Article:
As much as the company dragged its feet on the acceleration problem, Toyota has been a model of rapid response on the Lexus oversteer issue. So much so that it may well set a pattern for the industry in years to come.
Talk about sensitivity! All sales of the GX have been halted, worldwide; the launch of the car in China is on hold; testing is underway in Japan to replicate the problem Consumer Reports found; and “full-scale testing” for vehicle stability of all the company’s SUVs has begun.
After being slapped hard on the wrist by Congress, the NHTSA, and public opinion, the company is also responding to the influence on car buyers wielded by Consumer Reports. We may think that influence is misplaced, as reported yesterday, but it is a big factor in car sales still.
Toyota is also acting quickly because it is facing the possibility of a second fine from NHTSA. The first one, for $16.4 million (the largest ever levied by the agency), may be followed by a second for foot-dragging on its recalls—now 8 million and counting, worldwide.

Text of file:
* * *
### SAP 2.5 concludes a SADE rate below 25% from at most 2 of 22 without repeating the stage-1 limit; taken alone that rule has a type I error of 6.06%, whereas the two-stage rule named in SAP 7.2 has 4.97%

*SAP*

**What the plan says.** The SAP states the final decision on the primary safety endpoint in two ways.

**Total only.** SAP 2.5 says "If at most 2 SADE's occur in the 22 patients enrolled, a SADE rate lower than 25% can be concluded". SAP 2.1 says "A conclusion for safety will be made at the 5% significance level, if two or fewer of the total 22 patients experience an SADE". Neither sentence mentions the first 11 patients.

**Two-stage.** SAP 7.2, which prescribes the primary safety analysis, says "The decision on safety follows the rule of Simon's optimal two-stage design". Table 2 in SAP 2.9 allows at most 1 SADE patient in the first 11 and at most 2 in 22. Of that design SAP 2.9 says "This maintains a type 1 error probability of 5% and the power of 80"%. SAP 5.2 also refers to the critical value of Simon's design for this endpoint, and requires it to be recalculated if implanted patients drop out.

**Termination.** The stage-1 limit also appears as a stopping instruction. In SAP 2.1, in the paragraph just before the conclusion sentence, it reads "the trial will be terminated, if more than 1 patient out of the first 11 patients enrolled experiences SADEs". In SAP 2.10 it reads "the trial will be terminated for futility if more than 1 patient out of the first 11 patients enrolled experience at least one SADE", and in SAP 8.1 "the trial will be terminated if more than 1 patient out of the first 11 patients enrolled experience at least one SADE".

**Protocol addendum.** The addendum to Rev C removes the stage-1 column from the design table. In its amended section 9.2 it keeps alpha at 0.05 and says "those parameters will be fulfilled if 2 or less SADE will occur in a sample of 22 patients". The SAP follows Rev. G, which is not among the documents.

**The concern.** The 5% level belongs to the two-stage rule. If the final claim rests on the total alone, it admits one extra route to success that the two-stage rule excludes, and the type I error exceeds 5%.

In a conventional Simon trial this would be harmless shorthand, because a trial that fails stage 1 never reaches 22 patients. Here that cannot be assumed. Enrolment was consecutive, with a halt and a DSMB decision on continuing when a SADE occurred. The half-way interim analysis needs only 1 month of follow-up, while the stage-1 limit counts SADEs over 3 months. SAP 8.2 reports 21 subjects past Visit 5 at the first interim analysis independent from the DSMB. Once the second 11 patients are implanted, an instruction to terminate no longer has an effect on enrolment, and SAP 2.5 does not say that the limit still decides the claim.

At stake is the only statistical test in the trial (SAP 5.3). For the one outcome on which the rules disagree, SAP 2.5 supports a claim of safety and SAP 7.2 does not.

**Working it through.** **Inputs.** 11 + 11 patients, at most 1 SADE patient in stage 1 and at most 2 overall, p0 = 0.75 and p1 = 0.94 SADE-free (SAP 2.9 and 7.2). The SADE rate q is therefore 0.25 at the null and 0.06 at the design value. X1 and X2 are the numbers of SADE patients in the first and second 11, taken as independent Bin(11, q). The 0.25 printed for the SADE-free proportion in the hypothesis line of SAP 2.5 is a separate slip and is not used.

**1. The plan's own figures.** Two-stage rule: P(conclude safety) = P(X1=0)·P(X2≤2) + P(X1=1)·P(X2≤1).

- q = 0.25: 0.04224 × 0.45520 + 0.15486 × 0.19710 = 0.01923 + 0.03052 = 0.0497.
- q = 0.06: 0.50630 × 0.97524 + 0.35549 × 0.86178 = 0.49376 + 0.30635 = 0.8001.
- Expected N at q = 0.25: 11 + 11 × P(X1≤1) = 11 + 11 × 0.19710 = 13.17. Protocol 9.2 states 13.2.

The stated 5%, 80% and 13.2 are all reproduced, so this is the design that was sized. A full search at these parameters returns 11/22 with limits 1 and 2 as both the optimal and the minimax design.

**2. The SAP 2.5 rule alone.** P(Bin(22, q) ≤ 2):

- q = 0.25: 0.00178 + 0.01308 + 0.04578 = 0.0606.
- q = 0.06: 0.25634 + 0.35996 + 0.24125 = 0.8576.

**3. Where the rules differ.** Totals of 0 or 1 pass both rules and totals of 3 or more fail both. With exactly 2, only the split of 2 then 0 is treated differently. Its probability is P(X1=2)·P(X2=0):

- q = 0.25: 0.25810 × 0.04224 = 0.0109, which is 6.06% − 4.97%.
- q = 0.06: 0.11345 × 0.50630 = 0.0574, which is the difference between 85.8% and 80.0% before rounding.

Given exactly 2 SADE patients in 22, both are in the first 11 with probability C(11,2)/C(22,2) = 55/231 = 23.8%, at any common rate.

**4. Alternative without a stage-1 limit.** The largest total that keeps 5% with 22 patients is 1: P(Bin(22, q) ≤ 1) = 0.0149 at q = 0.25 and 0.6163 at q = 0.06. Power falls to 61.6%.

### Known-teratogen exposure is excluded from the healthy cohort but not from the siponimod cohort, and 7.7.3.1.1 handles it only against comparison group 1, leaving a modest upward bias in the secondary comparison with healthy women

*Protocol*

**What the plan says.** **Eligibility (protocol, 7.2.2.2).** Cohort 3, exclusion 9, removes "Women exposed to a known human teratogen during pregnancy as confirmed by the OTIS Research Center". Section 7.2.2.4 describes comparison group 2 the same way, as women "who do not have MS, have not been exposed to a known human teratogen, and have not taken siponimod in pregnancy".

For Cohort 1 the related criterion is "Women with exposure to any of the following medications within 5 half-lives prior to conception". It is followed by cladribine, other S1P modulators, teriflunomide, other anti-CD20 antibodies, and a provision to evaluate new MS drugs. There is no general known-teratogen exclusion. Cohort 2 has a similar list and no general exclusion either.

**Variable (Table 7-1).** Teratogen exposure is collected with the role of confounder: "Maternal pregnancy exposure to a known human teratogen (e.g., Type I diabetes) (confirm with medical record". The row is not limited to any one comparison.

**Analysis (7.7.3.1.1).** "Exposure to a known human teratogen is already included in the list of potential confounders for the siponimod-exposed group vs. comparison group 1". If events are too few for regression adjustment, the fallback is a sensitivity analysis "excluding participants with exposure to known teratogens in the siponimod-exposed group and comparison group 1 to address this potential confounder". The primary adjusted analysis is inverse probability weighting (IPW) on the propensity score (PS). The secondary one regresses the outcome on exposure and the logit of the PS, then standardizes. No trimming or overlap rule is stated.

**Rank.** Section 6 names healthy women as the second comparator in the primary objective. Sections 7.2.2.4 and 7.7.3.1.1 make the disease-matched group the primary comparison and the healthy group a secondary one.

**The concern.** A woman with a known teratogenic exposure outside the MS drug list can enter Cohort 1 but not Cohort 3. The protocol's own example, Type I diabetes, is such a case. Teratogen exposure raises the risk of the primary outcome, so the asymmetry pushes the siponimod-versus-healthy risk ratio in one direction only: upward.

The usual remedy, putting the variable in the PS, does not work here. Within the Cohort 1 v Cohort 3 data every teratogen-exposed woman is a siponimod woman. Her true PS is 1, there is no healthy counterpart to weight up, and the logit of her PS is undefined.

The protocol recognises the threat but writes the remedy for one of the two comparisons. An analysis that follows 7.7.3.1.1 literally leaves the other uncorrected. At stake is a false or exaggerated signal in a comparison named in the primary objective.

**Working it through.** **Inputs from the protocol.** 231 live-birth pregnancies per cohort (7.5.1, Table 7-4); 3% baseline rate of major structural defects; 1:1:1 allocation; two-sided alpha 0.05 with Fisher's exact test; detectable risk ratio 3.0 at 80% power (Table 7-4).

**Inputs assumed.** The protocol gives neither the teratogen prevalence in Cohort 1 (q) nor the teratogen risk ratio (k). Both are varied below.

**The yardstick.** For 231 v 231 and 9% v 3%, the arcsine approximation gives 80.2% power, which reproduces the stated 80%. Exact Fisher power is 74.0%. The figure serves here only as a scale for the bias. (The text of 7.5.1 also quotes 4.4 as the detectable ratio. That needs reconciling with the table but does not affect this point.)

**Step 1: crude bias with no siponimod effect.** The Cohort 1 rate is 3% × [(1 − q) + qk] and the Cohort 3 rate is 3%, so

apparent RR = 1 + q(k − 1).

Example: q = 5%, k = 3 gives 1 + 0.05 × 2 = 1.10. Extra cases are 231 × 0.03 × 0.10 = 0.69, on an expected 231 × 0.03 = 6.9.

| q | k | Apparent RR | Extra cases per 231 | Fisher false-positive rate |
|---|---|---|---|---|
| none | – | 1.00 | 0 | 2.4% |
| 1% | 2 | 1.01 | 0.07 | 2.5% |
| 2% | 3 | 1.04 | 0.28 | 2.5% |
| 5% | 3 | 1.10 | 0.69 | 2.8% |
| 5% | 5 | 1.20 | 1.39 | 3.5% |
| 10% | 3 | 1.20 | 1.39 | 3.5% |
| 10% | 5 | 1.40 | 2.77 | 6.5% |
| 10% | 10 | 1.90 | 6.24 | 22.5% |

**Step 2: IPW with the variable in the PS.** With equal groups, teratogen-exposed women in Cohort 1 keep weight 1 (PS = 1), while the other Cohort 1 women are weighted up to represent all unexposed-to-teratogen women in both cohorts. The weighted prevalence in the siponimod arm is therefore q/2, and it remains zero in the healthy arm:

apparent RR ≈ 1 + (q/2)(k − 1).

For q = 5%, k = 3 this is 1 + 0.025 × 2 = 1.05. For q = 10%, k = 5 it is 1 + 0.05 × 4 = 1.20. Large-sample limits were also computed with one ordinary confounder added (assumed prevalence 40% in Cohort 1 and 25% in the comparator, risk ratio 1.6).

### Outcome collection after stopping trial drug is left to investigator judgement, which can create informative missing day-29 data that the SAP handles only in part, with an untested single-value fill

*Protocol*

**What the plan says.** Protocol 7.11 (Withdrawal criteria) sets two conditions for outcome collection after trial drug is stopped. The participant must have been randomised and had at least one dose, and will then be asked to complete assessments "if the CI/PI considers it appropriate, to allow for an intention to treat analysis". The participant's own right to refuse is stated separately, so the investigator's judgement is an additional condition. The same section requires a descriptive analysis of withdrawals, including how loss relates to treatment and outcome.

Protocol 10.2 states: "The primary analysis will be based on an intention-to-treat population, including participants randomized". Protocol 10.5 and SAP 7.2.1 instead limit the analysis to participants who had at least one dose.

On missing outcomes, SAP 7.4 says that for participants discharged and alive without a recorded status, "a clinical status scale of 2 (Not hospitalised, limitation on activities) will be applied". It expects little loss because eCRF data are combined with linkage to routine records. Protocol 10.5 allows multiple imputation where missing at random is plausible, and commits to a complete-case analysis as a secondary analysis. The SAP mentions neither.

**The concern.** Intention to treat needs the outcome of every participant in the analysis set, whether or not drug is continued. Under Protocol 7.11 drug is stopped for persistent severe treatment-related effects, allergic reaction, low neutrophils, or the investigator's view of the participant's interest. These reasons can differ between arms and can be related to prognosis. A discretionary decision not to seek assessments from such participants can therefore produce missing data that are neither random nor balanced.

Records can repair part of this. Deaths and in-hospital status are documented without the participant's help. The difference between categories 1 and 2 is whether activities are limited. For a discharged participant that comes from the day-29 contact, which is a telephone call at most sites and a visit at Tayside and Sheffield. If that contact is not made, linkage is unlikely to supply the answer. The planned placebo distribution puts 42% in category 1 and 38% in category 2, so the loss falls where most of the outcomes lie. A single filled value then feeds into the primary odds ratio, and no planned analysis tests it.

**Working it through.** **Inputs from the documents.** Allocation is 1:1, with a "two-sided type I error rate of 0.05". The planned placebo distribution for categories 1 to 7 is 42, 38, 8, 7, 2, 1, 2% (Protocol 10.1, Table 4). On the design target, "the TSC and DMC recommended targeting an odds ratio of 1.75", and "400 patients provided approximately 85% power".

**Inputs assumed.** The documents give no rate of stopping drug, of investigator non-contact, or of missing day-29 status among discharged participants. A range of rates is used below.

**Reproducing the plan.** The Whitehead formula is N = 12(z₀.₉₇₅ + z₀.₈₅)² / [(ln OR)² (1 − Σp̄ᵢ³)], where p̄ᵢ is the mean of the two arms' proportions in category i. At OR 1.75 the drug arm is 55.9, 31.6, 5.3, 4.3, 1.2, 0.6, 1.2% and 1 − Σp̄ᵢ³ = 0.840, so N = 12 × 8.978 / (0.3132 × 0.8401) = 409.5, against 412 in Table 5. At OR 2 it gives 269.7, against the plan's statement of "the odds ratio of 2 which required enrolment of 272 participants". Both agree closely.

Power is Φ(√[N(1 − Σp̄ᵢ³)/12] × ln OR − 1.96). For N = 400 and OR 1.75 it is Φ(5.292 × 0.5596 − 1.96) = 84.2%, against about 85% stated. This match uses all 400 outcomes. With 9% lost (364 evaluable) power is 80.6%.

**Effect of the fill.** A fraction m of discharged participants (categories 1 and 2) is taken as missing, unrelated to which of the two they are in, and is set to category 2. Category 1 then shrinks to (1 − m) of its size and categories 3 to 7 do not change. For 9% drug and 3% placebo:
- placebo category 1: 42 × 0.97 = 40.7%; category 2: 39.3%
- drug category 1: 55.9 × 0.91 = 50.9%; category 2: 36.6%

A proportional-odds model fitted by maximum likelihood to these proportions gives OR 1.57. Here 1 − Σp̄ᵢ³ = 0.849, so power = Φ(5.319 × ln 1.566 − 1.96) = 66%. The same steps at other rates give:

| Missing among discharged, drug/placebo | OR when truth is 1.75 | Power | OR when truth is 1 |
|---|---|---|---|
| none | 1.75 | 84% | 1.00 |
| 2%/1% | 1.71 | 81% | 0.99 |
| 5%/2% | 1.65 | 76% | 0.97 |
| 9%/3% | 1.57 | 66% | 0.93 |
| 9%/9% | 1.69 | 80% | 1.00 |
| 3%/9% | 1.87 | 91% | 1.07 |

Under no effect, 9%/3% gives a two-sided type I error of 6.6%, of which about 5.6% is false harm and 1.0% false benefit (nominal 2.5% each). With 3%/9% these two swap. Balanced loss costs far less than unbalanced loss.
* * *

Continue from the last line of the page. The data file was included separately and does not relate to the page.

And the bad press keeps coming: The Associated Press put out another damaging story last Sunday about Toyota’s “routine” evasions and failure to produce evidence in lawsuits against it. “They don’t care about safety,” said one of the plaintiffs. “I wouldn’t take another Toyota if they gave it to me.”
So the company’s quick action today is understandable. From the point of view of actual car safety, however, it’s clearly an overreaction. The CR test (the offending skid, right) continues to raise questions, not the least of which is why we have come to rely so heavily on “electro-nannies” (as one commenter referred to devices like electronic stability control) to take over our driving duties.
As Car and Driver said,
drivers of top-heavy SUVs, or any vehicle for that matter, are ultimately responsible for knowing the physical limitations of their vehicles and driving accordingly.
So far, nobody’s rolled over in a GX 460, and one hopes the flaw in the stability control will be found and fixed soon.
People who drive 5,300-pound overpowered car-trucks need all the help they can get. Do you agree? What kind of help?